Grown in the Yunnan Province, this black tea is of special note as it enjoys ideal climatic and soil conditions for growing tea and delivers an exceptional broad tea leaf.
Grown in close geographical proximity to Assam in India, Yunnan's processed teas also have a similarity in flavour to Assam teas. Only small quantities are produced each season which contain many gold tips, making this tea very valuable to the consummate tea drinker
|Brew Temperature:||205 to 212°F, or 96 to 100°C|
|Brew Time:||3 to 5 Minutes|
|Brew Quantity:||1 tsp to 6-8oz or 5g to 177-237ml of water|
Customer Reviews (3)
- My favourite black teaReview by Ray
- Hard to drink anything else after Yunnan! (Posted on 2015-11-23)
- I can't imagine putting milk in this teaReview by Arteest
- It's so soft, smooth and sweet, it's pretty wonderful all by itself. (Posted on 2014-12-20)
- Another yum!Review by Karen
I drank this tea this morning as part of my learning curve. I'm trying different teas--exploring. I'm finding that I like almost every tea I try. I think as long as the tea is a well produced tea, and not steeped too long or at the wrong temp, I will like it. I just have to accept the differences between teas. Well, except for Keemun. *grimace*
That being said, I didn't think I'd like this one as I had a bad experience with another brand. This Yunnan is so smooth, with no astringency. It has a lush, slightly spicey taste that I really enjoy. For me its a soothing tea but it is a strong tea. I'm sensitive to caffeine but I do like my tea strong!
I'll buy more Yunnan and I reccomend it to thosse who like a nice dark cuppa. But I am concerned about metals, pesticides, etc. and I hope more tea growers will grow tea using sustainable methods. (Posted on 2014-12-01)
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Flavour Profile Guide
Tea and coffee tasting is a very individual, multi-dimensional experience: one person’s perfect cup can be too strong or weak, too brisk or watery for the next person. At Murchie’s, we believe that the best tea or coffee is the one that YOU like the best! We use the following flavour profile guides to help compare our teas and coffees within a relative scale.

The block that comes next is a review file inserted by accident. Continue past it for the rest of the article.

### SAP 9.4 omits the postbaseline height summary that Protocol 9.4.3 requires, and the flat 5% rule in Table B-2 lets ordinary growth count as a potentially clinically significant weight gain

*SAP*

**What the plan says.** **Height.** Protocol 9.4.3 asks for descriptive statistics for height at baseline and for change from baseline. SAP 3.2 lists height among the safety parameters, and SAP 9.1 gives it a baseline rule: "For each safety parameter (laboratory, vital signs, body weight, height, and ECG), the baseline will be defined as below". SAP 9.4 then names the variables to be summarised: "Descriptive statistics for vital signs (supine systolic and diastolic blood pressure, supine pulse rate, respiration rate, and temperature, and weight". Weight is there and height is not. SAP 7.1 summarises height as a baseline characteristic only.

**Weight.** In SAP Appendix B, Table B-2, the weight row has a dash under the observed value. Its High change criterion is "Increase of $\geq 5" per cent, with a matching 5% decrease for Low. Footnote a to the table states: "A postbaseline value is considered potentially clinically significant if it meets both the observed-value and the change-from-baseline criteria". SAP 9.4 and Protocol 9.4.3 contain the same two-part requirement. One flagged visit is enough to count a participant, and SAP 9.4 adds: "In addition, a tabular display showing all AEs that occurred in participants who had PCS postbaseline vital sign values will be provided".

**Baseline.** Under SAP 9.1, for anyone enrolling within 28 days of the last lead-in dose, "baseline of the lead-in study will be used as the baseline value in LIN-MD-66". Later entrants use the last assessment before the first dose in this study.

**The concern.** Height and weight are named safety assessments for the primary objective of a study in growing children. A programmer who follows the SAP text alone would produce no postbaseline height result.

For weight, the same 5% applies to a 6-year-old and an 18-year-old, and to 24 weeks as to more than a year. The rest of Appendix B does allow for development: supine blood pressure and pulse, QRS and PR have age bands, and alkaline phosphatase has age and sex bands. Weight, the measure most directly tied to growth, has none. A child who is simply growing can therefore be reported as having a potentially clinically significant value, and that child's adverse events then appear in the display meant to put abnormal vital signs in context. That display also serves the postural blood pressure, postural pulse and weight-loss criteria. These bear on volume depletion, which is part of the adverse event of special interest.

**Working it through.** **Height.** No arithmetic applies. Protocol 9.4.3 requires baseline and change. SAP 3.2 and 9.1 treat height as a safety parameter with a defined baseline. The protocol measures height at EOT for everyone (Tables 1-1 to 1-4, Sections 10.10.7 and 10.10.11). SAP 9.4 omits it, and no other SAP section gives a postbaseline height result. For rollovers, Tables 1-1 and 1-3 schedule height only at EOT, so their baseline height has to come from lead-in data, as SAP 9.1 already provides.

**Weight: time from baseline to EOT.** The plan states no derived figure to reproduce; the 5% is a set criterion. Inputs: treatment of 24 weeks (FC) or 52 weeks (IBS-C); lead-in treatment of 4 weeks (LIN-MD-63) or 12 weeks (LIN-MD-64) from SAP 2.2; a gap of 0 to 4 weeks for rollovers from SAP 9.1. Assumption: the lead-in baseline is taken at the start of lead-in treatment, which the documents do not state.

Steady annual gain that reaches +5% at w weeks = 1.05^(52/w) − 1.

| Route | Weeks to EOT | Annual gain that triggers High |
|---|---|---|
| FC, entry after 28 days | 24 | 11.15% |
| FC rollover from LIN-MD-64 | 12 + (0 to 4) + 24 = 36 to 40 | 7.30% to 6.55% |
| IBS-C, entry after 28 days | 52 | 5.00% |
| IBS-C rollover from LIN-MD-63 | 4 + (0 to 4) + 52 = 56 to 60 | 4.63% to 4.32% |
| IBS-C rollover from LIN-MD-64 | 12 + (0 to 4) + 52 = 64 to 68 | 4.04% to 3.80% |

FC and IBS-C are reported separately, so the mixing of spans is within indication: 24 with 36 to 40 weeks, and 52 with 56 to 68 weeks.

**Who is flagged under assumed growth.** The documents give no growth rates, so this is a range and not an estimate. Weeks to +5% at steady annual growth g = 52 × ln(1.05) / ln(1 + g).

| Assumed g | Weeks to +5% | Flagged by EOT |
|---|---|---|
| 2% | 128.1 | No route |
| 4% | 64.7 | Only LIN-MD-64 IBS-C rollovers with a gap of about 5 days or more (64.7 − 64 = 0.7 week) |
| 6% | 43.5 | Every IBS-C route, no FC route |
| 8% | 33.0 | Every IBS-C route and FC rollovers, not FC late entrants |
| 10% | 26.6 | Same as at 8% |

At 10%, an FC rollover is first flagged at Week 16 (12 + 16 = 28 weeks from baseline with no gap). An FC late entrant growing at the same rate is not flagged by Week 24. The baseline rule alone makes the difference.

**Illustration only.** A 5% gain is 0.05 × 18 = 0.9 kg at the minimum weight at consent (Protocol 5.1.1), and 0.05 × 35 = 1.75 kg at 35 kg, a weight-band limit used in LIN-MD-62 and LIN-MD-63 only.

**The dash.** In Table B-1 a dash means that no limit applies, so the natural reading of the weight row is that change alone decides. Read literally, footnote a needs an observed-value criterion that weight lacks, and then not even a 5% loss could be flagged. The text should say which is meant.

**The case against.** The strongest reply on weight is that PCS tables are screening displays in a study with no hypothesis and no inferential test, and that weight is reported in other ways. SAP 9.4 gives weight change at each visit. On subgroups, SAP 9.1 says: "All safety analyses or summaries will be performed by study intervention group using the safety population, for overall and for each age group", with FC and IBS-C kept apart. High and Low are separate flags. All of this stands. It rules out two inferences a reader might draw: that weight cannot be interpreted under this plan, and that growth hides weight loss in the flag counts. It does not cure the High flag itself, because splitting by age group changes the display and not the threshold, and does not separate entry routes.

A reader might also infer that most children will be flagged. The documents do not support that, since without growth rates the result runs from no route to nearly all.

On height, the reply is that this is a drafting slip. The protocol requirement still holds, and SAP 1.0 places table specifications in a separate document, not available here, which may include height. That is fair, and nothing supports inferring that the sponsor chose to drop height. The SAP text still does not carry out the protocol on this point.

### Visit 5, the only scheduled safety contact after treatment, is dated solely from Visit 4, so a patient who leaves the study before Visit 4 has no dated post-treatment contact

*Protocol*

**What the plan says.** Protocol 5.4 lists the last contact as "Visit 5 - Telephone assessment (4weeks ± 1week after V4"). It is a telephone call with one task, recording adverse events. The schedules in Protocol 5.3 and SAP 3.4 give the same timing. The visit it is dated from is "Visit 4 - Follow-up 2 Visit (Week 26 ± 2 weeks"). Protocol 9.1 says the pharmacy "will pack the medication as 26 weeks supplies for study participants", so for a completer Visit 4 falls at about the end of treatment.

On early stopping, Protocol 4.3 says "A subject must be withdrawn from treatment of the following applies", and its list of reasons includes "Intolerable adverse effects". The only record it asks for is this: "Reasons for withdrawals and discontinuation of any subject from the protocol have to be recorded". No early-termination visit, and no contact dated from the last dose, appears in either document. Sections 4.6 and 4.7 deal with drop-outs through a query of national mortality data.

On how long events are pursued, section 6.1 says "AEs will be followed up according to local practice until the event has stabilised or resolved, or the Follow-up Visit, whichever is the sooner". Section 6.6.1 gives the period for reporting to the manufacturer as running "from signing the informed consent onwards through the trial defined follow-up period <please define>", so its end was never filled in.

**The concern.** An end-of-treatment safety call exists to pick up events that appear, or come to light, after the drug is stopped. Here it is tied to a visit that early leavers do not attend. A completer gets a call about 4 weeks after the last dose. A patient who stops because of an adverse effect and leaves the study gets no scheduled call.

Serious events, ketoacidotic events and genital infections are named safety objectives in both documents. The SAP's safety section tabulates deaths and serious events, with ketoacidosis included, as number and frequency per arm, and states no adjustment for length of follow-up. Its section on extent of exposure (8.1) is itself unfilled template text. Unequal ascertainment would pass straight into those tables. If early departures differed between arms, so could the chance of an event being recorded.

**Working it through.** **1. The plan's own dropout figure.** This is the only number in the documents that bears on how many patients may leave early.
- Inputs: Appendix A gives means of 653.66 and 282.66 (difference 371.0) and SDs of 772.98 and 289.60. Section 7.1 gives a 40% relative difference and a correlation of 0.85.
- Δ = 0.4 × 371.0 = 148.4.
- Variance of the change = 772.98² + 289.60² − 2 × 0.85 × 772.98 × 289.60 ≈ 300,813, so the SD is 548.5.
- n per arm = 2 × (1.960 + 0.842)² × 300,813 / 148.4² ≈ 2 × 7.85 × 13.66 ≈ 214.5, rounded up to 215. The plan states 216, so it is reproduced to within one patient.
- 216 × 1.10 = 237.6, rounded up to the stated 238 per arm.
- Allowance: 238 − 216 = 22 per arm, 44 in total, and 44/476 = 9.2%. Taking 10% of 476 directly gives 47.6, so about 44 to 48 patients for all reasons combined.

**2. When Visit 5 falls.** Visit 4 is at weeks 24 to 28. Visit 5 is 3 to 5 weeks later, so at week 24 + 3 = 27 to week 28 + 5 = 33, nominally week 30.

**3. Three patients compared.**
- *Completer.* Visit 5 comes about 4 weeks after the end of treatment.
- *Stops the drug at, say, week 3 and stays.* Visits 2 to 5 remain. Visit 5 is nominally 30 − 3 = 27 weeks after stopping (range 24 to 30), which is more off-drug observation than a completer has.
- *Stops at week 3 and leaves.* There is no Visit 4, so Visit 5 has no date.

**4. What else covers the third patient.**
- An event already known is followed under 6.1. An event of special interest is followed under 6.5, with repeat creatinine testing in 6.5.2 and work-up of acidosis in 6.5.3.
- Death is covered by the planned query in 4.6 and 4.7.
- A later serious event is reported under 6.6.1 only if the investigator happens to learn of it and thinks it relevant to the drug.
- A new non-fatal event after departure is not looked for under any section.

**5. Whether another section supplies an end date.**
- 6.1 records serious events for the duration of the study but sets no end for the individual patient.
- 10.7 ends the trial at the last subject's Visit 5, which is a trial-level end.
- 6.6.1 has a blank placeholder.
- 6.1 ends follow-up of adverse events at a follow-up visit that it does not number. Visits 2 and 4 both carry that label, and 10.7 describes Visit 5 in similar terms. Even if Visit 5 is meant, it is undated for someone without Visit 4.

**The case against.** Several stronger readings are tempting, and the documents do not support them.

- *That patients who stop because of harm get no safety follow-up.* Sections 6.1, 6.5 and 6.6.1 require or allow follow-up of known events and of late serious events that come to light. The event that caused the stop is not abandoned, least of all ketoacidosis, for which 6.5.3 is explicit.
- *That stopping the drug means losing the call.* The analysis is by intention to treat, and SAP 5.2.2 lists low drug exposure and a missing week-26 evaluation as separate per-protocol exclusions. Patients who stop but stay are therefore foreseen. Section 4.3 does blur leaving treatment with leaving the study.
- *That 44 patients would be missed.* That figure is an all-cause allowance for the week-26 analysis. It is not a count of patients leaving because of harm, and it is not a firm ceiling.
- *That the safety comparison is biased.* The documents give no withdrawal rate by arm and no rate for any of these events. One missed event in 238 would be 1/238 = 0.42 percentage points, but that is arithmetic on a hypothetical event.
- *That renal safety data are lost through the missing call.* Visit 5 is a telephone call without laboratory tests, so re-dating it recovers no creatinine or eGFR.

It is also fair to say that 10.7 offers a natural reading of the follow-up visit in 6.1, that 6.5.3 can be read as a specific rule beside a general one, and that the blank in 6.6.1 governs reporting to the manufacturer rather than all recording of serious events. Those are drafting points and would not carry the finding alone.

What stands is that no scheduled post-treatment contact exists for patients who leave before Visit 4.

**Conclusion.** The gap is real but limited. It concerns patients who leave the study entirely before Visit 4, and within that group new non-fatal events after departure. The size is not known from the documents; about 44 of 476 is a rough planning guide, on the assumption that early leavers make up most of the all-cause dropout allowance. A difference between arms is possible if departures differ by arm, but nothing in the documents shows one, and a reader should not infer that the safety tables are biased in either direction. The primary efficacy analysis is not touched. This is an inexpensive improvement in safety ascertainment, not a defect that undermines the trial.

Tea Strength RatingsThis rating method indicates the strength of flavour each tea has when brewed according to our brewing guide.
|Light/Delicate: Very light in colour and delicate in flavour|
|Medium: Medium-light cup with slightly fuller cup|
|Medium-Strong: Medium-dark cup, medium body, and full flavour without harshness|
|Strong: Full body, rich cup, takes milk well|
|Very Strong: Rich, dark cup with very full, strong flavour and briskness|
Coffee RatingsWe rate the flavour properties of our coffees along two dimensions: roast and body.
Roast is simply a result of how long and how hot the beans have been roasted, which can be seen in the colour of the finished bean, and typically results in general flavour traits:
|Light Roast||More acidity, brightness and a slight pucker|
|Medium Roast||Slightly richer flavours, some acidity, enhanced creaminess|
|Dark Roast||Distinctive roasted flavour, sometimes notes of toasted sugar or charcoal|
Body is the term used to describe how the brewed coffee feels in your mouth:
|Light Body||Easy to drink with little lingering flavour, ‘thin’ or ‘clean’ feeling on the palate|
|Medium Body||Heavier, creamier mouth-feel with more lingering flavour|
|Full Body||Rich, full-mouth feeling: hits all of the palate and lingers|
Tea Brewing Guide
Different types of teas should be brewed according to certain times and water temperatures to bring out their best flavours. Use this guide as a starting point, and then experiment until you find the perfect brewing method for your favourite tea.
Based on approximately one level teaspoon (2.5g) of loose tea or one tea bag per 6-8 ounce (180-240ml) cup. For stronger flavour, add more tea. Brewing for longer may increase the strength of the tea, but will likely also cause bitterness.
Brew times shown in minutes.
Coffee Brewing Guide
The simplest methods for brewing coffee are drip coffee, pour over and French press. These guidelines are a starting point; modify the ratio of coffee to water, the grind, and brewing time to your taste. If your coffee is not strong enough, increase the proportion of coffee per cup of water, grind the beans finer, or allow them to brew longer – or any combination of these factors. If your coffee is too strong, simply do the opposite.
Drip coffee or pour over method: hot water is gradually poured over coffee grounds and slowly drips through
• Fine to medium grind coffee
• 1.5 to 2.5 tablespoons of coffee per cup of water
• 1 to 1.5 tablespoons of coffee per cup (e.g. 4-6 tbsp for a 4-cup French press)
• Pour about 1/3 of the water over the coffee grinds; wait about 30 seconds and then pour in the rest
• Wait 4-5 minutes, then push down the plunger to separate the grounds from finished coffee, and enjoy!